Mathematics Stack Exchange is a question and answer site for people studying math at any level and professionals in related fields. Join them; it only takes a minute:

Sign up
Here's how it works:
  1. Anybody can ask a question
  2. Anybody can answer
  3. The best answers are voted up and rise to the top

Let $K$ be a field, $G$ a group and $G'=[G,G]$ the commutator subgroup of $G$. Show

  1. Two matrix representations of $G$ over $K$ of degree $1$ are equivalent only if they are identical.
  2. The group $G$ and the factor group $G/G'$ have the same number of matrix representations over $K$ of degree $1$ .
share|cite|improve this question
This is a little hard to follow but what I'm guessing you are trying to get at is the fact that the one-dimensional irreps of $G$ are in bijective correspondence with irreps of $G^\text{ab}$. What have you tried? – Alex Youcis Apr 15 '12 at 8:41
You can use either commutator subgroup or derived subgroup. It looks like there is a mistake in part b), for the result is false unless you restrict yourself to degree 1 representations. – Jyrki Lahtonen Apr 15 '12 at 8:44
Yes you are right , the second part has to be restricted to degree 1 . – Theorem Apr 15 '12 at 9:09
up vote 2 down vote accepted

Hint #1: $GL_1(K)\cong K^*$ is commutative.

Hint #2: If $\rho: G\to K^*$ is a group homomorphism, what can you say about $\rho(G')$ in light of the first hint?

Hint #3: Let $p:G\to G/G'$ be the projection homomorphism. Show that if $\rho_1'$ and $\rho_2'$ are two distinct representations of $G/G'$, both of degree 1, then $\rho_1=\rho_1'\circ p$ and $\rho_2=\rho_2'\circ p$ are two distinct representations of $G$, both of degree 1.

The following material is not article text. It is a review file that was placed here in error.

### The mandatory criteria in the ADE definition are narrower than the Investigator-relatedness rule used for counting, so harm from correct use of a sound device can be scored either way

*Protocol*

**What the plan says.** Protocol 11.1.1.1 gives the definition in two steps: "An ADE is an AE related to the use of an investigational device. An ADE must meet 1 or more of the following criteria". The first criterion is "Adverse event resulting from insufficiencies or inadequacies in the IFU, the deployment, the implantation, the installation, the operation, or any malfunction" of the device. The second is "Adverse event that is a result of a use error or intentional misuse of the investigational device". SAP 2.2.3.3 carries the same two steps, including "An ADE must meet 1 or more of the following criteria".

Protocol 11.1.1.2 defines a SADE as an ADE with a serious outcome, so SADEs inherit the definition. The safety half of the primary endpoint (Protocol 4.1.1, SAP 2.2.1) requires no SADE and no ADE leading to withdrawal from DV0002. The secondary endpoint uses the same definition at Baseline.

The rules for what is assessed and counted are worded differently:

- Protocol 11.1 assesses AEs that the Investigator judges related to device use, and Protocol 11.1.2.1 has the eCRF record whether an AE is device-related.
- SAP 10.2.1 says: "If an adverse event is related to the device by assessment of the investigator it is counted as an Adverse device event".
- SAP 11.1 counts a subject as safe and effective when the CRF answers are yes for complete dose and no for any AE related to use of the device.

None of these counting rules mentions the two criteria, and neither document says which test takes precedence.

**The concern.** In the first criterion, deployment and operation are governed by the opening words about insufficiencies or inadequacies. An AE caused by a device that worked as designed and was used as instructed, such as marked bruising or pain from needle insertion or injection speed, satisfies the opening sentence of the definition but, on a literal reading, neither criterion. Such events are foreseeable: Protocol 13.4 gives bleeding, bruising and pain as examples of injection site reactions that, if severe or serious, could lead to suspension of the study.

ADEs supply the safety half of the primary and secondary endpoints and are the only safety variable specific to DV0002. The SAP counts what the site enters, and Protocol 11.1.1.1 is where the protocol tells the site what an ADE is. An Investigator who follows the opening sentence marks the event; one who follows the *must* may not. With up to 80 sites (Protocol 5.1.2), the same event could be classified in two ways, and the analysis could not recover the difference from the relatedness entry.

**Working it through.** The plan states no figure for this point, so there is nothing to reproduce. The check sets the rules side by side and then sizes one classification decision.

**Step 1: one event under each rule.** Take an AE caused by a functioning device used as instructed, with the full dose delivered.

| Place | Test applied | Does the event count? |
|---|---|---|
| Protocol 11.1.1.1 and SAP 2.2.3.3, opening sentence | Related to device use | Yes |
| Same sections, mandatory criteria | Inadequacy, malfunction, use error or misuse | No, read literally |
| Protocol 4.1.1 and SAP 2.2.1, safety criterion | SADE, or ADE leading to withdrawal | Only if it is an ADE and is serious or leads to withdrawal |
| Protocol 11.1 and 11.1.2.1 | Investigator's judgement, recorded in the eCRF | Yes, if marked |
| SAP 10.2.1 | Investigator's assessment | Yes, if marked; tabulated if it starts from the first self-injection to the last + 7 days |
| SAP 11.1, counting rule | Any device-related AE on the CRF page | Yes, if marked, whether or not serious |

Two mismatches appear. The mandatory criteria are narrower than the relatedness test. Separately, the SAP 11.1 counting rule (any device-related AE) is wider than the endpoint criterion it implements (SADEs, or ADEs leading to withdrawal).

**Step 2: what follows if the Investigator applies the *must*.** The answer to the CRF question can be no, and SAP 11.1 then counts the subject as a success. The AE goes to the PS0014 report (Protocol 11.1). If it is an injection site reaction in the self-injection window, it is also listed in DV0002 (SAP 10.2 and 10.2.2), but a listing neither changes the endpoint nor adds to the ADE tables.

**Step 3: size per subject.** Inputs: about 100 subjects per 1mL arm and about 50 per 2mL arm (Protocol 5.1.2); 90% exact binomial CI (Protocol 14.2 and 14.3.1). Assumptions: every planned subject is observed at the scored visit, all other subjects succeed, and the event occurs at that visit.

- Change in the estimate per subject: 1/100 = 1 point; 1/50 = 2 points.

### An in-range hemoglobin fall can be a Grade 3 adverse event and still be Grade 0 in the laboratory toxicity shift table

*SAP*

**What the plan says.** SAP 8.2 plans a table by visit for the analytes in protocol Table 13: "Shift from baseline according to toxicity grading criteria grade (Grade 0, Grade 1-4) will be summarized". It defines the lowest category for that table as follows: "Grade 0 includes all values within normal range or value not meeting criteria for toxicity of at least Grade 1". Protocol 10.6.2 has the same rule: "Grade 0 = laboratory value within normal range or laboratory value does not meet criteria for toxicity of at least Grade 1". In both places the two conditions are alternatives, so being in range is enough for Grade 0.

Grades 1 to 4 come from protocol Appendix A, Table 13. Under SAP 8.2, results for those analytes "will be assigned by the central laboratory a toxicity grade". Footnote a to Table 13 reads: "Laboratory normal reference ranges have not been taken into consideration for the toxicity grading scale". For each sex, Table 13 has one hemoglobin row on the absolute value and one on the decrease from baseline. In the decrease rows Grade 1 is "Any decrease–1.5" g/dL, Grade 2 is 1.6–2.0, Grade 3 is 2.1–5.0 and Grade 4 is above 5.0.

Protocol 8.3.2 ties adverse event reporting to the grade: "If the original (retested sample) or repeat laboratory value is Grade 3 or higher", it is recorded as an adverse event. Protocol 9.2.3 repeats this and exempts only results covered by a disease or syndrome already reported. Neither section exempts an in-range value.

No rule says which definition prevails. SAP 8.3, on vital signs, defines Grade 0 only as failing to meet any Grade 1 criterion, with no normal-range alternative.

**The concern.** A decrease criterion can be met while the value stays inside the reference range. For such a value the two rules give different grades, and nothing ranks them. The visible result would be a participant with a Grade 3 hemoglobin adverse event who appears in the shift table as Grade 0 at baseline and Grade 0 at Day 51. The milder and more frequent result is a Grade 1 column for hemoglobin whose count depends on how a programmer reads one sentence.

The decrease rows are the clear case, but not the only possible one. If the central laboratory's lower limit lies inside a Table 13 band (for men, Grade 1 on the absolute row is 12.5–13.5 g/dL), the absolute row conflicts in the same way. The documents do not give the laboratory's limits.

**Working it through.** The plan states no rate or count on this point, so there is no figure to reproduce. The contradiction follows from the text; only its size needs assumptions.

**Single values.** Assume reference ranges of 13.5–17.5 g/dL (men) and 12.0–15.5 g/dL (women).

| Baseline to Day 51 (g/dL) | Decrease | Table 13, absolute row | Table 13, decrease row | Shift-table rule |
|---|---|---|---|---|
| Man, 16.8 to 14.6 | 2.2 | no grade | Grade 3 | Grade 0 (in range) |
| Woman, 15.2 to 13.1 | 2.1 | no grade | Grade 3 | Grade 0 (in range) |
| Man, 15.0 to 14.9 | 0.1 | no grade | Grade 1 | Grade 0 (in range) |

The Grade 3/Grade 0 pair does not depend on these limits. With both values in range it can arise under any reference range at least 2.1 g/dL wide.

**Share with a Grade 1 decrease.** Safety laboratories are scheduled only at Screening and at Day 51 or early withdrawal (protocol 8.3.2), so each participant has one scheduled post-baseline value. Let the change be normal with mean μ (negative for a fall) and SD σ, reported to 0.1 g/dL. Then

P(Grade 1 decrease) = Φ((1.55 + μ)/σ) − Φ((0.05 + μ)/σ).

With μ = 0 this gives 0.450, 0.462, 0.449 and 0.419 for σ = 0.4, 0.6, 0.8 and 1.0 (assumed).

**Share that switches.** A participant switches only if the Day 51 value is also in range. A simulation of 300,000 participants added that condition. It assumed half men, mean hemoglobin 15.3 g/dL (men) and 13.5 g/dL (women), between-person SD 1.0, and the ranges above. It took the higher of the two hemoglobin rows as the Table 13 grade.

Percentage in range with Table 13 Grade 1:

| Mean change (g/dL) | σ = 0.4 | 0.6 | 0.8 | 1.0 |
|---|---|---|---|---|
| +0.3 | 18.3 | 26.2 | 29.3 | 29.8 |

Hint #4: Show that Hint #2 implies that if $\rho$ is any representation of $G$ of degree 1, then there exists a degree 1 representation $\rho'$ of $G/G'$ such that $\rho=\rho'\circ p$.

share|cite|improve this answer
Thanks Jyrki, but that will only help me to see the answer to the first question , isn't it ? and btw i didn't get what your meaning to $K*$ is ? – Theorem Apr 15 '12 at 9:28
$K^*$ is the multiplicative group of the field $K$, i.e. all the non-zero elements of $K$. Adding another hint. – Jyrki Lahtonen Apr 15 '12 at 9:33
I can't very clearly see , but i suppose that it should be commutative. help me if i am being stupid! – Theorem Apr 15 '12 at 9:47
If $\rho(a)$ and $\rho(b)$ commute, and $\rho$ is a homomorphism, what can you say about $\rho(aba^{-1}b^{-1})$? – Jyrki Lahtonen Apr 15 '12 at 10:34
Correct. So what can you say about all of $\rho(G')$? – Jyrki Lahtonen Apr 15 '12 at 11:03

Your Answer


By posting your answer, you agree to the privacy policy and terms of service.

Not the answer you're looking for? Browse other questions tagged or ask your own question.